The importance of accurate transaction reporting for shareholders

Jamie Richards ACA CTA

31 January 2021 marked the self-assessment tax return filing deadline for the 2020/21 tax year, and the end of a tax return season like no other. With many taxpayers still firmly feeling the impact of the COVID-19 pandemic, we saw the last-minute (yet welcome) confirmation from HMRC that those who filed their 2019/20 Self- Assessment (SA) tax returns late would not receive late-filing penalties, provided they file by 28 February 2021.

However, filing accurate and complete tax returns on time should always be the goal wherever possible, and in our recent article Simon Johnson outlined 5 reasons why this has never been more important, and this is particularly the case when there is a change in circumstances, such as a major transaction.

In spite of this, we find that many individuals and businesses fail to give adequate attention to managing their tax compliance obligations, and this is an area that is commonly over-looked as part of the deal lifecycle. In our experience, although a great deal of advice is often taken as part of the transaction, we find employee shareholders are often left to complete and submit their returns themselves.

After a busy year for the deals market, we are predicting the current tide of deal activity will continue into the first half of 2021, and our Head of Corporate Finance, UK, Jonathan Boyers, explains why in his recent Deals Round Up.

So, with all this deal activity taking place in the latter half of 2020 and continuing in to 2021, it’s worth pausing to think about why businesses should be thinking about how they can help their employees and shareholders in meeting their personal tax compliance obligations.

1)     Transactions are inherently complex, which means reporting the transaction to HMRC in the right way is far from straightforward. Seeking appropriate professional advice can help to reduce the risk of challenge by HMRC (and the potential for penalties for errors for individual shareholders if the transaction were reported incorrectly).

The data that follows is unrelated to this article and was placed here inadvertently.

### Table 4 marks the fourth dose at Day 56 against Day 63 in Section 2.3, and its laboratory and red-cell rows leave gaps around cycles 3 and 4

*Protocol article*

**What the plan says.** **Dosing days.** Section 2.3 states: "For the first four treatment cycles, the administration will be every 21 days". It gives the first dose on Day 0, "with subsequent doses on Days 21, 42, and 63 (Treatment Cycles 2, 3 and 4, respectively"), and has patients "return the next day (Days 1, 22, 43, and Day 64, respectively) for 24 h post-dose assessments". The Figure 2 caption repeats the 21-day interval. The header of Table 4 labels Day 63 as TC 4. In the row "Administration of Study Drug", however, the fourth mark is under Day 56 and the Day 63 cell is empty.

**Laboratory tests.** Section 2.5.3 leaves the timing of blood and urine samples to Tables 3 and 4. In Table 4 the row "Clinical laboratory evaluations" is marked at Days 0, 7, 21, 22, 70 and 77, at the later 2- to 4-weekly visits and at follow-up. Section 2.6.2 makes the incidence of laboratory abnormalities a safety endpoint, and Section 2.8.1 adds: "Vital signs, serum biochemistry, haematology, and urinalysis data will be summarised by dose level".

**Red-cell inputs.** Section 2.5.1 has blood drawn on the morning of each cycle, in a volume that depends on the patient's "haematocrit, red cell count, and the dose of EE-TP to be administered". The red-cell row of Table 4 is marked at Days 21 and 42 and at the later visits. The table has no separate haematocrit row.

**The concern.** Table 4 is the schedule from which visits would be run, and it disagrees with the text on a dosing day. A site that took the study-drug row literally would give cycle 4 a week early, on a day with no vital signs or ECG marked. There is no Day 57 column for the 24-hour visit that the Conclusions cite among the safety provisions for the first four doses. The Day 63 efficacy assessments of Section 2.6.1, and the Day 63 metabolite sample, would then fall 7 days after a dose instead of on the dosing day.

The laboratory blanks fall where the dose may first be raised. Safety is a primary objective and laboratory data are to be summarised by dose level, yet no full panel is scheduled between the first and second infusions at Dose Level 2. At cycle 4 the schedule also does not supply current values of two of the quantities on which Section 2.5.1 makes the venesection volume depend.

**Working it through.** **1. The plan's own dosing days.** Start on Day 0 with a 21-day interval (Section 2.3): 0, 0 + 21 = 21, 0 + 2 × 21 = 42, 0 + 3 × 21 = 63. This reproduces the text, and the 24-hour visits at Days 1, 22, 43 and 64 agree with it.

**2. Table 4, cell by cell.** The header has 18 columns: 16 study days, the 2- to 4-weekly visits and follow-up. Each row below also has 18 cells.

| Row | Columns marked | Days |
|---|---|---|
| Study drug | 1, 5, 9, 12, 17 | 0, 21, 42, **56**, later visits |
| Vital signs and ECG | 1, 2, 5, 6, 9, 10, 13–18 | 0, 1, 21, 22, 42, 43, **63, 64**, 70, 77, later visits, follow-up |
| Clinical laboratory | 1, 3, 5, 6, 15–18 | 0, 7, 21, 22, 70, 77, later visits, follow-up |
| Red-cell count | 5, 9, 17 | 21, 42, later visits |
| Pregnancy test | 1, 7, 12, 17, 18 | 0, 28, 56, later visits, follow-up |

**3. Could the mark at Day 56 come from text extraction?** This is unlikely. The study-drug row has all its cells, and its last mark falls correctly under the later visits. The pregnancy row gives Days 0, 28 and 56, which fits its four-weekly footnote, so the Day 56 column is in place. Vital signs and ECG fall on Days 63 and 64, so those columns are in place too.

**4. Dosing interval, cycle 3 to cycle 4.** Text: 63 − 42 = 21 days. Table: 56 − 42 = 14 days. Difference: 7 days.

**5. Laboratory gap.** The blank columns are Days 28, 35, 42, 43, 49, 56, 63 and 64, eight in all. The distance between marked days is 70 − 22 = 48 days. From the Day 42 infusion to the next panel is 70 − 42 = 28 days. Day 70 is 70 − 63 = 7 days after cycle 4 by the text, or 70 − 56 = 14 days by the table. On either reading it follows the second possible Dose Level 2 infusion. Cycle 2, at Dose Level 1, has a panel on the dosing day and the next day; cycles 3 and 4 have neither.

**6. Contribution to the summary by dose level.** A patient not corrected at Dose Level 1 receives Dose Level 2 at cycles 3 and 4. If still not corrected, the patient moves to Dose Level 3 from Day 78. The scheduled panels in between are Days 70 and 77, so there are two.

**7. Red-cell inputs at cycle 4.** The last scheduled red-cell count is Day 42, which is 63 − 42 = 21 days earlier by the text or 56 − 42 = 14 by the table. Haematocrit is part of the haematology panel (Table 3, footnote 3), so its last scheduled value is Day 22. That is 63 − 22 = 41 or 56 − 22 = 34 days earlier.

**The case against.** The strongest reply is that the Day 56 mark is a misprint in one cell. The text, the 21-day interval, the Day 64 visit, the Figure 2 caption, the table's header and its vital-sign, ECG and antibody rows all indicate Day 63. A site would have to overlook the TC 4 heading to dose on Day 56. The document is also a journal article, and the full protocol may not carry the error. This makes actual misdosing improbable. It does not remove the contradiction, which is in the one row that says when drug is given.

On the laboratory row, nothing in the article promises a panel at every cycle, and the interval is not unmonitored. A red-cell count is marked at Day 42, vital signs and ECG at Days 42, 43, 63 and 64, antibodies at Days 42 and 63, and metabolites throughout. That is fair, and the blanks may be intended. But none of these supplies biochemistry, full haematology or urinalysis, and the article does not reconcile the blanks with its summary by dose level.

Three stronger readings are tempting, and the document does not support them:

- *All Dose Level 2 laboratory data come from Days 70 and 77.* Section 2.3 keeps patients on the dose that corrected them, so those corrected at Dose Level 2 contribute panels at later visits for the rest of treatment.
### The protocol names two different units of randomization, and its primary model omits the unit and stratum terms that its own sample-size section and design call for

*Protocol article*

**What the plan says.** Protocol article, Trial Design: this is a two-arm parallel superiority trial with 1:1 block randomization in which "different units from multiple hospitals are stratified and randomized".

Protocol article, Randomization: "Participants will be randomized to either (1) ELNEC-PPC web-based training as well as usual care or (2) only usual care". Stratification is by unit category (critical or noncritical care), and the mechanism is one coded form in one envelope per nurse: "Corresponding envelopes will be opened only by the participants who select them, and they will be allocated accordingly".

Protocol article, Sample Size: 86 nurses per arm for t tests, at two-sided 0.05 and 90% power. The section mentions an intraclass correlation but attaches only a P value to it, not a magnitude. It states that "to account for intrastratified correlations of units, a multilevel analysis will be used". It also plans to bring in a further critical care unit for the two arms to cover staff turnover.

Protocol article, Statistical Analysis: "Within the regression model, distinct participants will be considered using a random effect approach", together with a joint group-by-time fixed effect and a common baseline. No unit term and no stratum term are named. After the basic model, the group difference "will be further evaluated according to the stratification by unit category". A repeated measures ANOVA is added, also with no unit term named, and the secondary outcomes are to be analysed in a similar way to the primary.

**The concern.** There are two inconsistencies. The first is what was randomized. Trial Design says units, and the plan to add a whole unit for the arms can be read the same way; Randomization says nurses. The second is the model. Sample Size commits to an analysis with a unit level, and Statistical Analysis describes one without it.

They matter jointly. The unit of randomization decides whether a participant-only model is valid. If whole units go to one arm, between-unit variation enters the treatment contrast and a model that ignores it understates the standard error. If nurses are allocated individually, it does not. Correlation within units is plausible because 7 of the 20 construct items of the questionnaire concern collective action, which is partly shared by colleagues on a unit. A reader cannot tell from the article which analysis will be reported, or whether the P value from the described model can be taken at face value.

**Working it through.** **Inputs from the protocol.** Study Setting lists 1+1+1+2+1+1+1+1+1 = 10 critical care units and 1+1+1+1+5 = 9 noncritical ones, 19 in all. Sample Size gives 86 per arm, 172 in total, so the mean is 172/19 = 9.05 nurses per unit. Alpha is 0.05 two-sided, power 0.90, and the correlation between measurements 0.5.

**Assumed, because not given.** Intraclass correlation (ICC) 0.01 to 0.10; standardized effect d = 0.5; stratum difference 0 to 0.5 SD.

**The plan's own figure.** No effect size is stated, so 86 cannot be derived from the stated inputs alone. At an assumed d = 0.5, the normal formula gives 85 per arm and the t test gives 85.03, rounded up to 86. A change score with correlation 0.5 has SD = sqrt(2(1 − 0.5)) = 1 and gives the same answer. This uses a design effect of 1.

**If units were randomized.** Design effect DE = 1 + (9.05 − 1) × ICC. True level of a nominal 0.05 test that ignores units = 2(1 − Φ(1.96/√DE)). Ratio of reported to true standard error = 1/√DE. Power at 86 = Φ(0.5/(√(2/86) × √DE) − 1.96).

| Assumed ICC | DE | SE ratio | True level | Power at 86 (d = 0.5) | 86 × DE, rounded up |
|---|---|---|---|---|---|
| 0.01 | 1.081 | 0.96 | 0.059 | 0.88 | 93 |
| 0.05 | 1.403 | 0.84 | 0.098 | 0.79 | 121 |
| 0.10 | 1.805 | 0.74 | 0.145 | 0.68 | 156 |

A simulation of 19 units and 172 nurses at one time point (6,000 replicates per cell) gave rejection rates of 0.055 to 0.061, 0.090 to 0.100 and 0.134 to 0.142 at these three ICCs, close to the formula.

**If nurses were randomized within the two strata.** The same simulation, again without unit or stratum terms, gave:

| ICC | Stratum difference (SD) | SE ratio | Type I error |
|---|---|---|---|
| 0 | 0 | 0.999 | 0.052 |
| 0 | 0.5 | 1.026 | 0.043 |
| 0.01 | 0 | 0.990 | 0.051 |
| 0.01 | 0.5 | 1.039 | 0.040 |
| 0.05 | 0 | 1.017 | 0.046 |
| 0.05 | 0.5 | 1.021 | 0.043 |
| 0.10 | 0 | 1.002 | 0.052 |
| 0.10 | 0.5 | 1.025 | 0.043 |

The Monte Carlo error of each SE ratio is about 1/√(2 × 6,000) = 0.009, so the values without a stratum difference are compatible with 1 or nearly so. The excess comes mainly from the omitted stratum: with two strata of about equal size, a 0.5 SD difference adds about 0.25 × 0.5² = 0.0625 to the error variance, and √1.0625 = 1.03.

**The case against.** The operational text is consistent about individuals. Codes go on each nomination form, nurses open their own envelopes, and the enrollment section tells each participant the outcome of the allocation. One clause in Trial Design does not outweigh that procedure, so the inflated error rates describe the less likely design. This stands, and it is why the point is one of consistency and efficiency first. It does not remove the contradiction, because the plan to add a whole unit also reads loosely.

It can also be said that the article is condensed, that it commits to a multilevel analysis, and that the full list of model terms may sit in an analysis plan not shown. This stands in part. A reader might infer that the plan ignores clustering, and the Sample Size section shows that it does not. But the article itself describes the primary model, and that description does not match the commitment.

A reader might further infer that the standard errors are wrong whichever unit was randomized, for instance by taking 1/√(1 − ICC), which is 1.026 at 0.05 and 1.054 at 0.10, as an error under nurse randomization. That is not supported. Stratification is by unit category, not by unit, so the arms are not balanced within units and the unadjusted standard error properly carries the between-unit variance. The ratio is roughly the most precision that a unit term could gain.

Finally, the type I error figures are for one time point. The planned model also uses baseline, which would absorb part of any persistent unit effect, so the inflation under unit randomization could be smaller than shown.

2)     Tailored advice to each shareholder ensures each individual fully understands the personal tax implications of the transaction, and the associated filing obligations, thereby reducing the number of enquiries and queries that you have to deal with, saving time and money.

3)     Many clients feel they owe a duty of care to their employees and shareholders to help them in reporting the transaction to HMRC, particularly where the company was responsible for the tax advice received as part the transaction for the individuals.

4)     Finally, our service helps to ensure a single, consistent approach is taken by all shareholders thereby reducing the risk of different reporting and disclosure methodologies being taken, which in our experience can increase the likelihood of HMRC enquiries.

And so, with another tax compliance season behind us, for any transactions that completed in the 2020/21 tax year, companies should now be turning their thoughts to how they can assist their shareholders and employees in reporting the transaction on their self-assessment tax returns, which is due for submission by 31 January 2022.

What this means is that if companies want to ensure a consistent approach is taken, they should start looking at the position now and communicating with shareholders, as we find there are always a few individuals who look to submit their returns as soon as practically possible after the 6 April.

 

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